The Supreme Court has emphasized that public interest cannot be used as a pretext to arbitrarily terminate contracts.

In that context, the Bench of Chief Justice DY Chandrachud, Justice JB Pardiwala and Justice Manoj Misra observed that, "any decision to terminate a contract must be grounded in a real and palpable public interest, duly supported by cogent materials and circumstances in order to ensure that State actions are fair, transparent, and accountable. Public interest cannot be used as a pretext to arbitrarily terminate contracts and there must be a clear and demonstrable ramification or detriment on the public interest to justify any such action."

The appeal arose from the judgment by the High Court of Calcutta, which upheld the respondent's decision to cancel a tender awarded to the appellant for the maintenance of two underpasses on a Public-Private Partnership basis.

The High Court dismissed the appellant's writ appeal. The respondent had issued a tender notice on May 12, 2022, inviting bids for the maintenance of two underpasses on the Eastern Metropolitan Bypass. The maintenance included the upkeep of the underpasses, garden areas, and electro-mechanical fittings, with a license fee for advertisement rights over a 10-year period. The appellant submitted a bid on June 13, 2022, quoting Rs. 29,55,555 for the Beliaghata Underpass and Rs. 23,55,555 for the Swabhumi Underpass. The appellant's quotations were the highest and classified as 'H1' for both underpasses.

On June 27, 2022, the respondent issued two Letters of Intent to the appellant, accepting the quotations and declaring the appellant as the successful bidder. A formal Memorandum of Tender for Work was executed. The Memorandum of Tender for Work detailed the scope of work, including sweeping floors, cleaning walls, stairwells, escalators, railings, and glass fixtures, emptying dustbins, maintaining gardens and plants, and maintaining light fittings, escalators, water pumps, and other electro-mechanical fixtures. The contract could be terminated for any failure, breach, or non-compliance of the terms. On October 18, 2022, Work Orders were issued by the Executive Engineer, and the appellant commenced work under the contract.

On December 1, 2022, the Urban Development and Municipal Affairs Department of West Bengal ordered the maintenance of the roads and drainage of the E.M. Bypass, including the two underpasses, to be handed over from the Kolkata Metropolitan Development Authority (KMDA) to the Kolkata Municipal Corporation (KMC), while the right to collect advertisement revenue remained with KMDA. Following this order, the Executive Engineer, KMDA, sent a notice to the appellant on January 24, 2023, instructing him to stop all maintenance work on the underpasses immediately. The appellant responded on January 25, 2023, pointing out that the rights and custody of the underpasses remained with the respondent and requested the recall of the stop-work notice.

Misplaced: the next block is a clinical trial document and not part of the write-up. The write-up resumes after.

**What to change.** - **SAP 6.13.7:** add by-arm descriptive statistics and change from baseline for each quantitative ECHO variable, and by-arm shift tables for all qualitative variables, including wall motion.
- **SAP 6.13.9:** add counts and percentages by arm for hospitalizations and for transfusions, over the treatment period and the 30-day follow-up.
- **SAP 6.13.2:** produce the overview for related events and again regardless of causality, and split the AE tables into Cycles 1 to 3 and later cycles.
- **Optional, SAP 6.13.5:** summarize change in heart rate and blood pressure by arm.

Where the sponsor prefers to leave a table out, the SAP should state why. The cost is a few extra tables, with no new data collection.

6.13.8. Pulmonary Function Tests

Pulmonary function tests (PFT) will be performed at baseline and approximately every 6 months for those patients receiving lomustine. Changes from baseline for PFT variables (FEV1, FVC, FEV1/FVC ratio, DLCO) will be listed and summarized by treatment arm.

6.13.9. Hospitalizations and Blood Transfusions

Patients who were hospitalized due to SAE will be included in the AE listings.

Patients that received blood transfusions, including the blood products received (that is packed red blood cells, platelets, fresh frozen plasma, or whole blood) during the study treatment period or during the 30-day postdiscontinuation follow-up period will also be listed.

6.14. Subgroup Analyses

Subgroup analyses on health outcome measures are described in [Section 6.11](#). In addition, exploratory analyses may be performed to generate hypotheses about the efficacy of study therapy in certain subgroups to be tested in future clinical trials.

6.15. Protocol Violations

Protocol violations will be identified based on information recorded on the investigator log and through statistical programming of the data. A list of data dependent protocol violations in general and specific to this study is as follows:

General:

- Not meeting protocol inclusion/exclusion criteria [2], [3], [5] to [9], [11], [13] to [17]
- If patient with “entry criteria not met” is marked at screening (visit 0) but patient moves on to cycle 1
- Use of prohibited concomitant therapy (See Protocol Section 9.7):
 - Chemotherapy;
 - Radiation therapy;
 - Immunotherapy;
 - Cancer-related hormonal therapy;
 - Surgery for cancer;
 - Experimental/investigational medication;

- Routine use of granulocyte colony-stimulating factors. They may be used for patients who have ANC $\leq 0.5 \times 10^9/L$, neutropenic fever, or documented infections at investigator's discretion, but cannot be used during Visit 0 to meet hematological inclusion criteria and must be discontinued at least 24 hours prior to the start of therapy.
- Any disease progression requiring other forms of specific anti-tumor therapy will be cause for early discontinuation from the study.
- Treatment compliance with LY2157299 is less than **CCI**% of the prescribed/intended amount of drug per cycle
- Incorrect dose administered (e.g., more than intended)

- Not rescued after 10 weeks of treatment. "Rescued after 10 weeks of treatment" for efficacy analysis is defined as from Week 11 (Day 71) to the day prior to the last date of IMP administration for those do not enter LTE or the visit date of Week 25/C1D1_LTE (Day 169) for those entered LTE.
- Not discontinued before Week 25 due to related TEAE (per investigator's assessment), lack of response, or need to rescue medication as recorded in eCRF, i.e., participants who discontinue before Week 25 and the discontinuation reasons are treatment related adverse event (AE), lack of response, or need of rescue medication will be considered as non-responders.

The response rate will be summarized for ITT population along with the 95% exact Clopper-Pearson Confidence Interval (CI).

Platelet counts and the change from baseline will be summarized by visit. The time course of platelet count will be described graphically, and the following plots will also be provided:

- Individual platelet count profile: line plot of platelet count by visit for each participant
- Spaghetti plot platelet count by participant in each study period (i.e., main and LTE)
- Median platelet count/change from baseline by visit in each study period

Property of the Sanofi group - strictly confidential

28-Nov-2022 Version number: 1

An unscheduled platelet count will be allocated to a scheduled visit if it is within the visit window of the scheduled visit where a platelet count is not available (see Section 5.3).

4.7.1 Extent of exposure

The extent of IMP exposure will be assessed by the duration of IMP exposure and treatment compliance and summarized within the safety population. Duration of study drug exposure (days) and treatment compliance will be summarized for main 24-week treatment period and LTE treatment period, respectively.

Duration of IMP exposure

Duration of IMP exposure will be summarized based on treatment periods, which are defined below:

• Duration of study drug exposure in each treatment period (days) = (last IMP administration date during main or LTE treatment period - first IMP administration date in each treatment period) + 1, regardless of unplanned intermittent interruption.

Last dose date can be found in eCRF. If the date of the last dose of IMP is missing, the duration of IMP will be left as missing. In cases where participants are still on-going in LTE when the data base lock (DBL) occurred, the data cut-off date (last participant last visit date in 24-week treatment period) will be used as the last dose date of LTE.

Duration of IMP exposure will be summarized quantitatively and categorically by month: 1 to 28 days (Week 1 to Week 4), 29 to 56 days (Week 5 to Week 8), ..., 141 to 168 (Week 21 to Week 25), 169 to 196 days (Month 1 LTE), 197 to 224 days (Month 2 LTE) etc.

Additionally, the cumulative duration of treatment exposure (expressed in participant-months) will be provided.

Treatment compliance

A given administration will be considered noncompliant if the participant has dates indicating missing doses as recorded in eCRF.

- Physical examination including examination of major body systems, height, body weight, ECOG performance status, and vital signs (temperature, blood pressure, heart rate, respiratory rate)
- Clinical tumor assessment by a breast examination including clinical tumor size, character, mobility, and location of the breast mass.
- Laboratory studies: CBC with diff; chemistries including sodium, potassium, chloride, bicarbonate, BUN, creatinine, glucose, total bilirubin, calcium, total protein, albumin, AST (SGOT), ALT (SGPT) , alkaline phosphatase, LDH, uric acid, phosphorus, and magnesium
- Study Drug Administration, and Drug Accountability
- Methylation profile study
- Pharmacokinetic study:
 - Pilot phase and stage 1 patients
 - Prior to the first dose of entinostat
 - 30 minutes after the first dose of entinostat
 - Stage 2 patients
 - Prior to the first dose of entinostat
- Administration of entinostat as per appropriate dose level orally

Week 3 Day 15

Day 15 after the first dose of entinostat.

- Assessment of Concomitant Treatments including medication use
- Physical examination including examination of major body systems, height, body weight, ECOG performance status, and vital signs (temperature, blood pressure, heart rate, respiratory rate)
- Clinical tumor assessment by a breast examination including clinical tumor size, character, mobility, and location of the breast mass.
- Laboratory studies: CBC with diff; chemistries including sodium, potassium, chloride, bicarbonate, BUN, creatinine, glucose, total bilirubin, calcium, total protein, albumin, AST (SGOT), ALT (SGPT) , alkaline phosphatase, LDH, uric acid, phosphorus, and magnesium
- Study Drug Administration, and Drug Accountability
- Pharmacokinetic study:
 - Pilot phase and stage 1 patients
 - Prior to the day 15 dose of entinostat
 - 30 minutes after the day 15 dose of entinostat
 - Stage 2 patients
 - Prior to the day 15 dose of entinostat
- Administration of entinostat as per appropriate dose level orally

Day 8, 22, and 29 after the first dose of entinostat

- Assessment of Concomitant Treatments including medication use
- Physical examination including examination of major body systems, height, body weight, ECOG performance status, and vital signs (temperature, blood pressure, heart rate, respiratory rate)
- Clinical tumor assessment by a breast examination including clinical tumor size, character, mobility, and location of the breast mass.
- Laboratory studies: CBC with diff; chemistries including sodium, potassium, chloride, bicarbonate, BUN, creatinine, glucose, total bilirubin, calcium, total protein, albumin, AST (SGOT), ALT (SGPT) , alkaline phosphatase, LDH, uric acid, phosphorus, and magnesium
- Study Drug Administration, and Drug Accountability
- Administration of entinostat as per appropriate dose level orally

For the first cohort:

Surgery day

On February 7, 2023, the respondent issued another notice, cancelling the tender due to technical faults, stating it was non-specific and not well defined, causing financial losses to the respondent. The appellant filed a writ petition (WPA No. 3381 of 2023) before the High Court of Calcutta, challenging the cancellation notice. The Single Judge dismissed the petition, holding that the cancellation was due to administrative exigencies and a change in policy, not arbitrariness or ulterior motives. The appellant then appealed to the Division Bench of the High Court (M.A.T. No. 744 of 2023), which also dismissed the appeal, affirming the Single Judge's decision. The appellant has now brought the present appeal before this Court.

The Court concluded that the case exemplified an arbitrary exercise of power by the respondent in canceling the tender issued in favor of the appellant, influenced by the concerned Minister-In-Charge, rendering the Notice of Cancellation dated February 7, 2023, illegal. The Court emphasized, "We are of the considered opinion that the litigation at hand is nothing but a classic textbook case of an arbitrary exercise of powers by the respondent in canceling the tender that was issued in favor of the appellant and that too at the behest of none other than the concerned Minister-In-Charge and thereby rendering the Notice of Cancellation dated 07.02.2023 illegal."

Furthermore, the Court noted the appellant's significant investments in erecting multiple structures for advertisements under the tender terms. As a result, the vested rights accrued to the appellant were not to be affected by the issuance of a fresh tender to any third party or the transfer of maintenance operations of the E.M. Bypass to the KMC.

The Court allowed the appeal, quashed the cancellation notice, and set aside the High Court's impugned judgment, "Thus, for all the foregoing reasons, the appeal succeeds and is hereby allowed. The notice of cancellation dated 07.02.2023 is quashed and the impugned judgment and order passed by the High Court is hereby set aside."

Cause Title: Subodh Kumar Singh Rathour vs The Chief Executive Officer & Ors.

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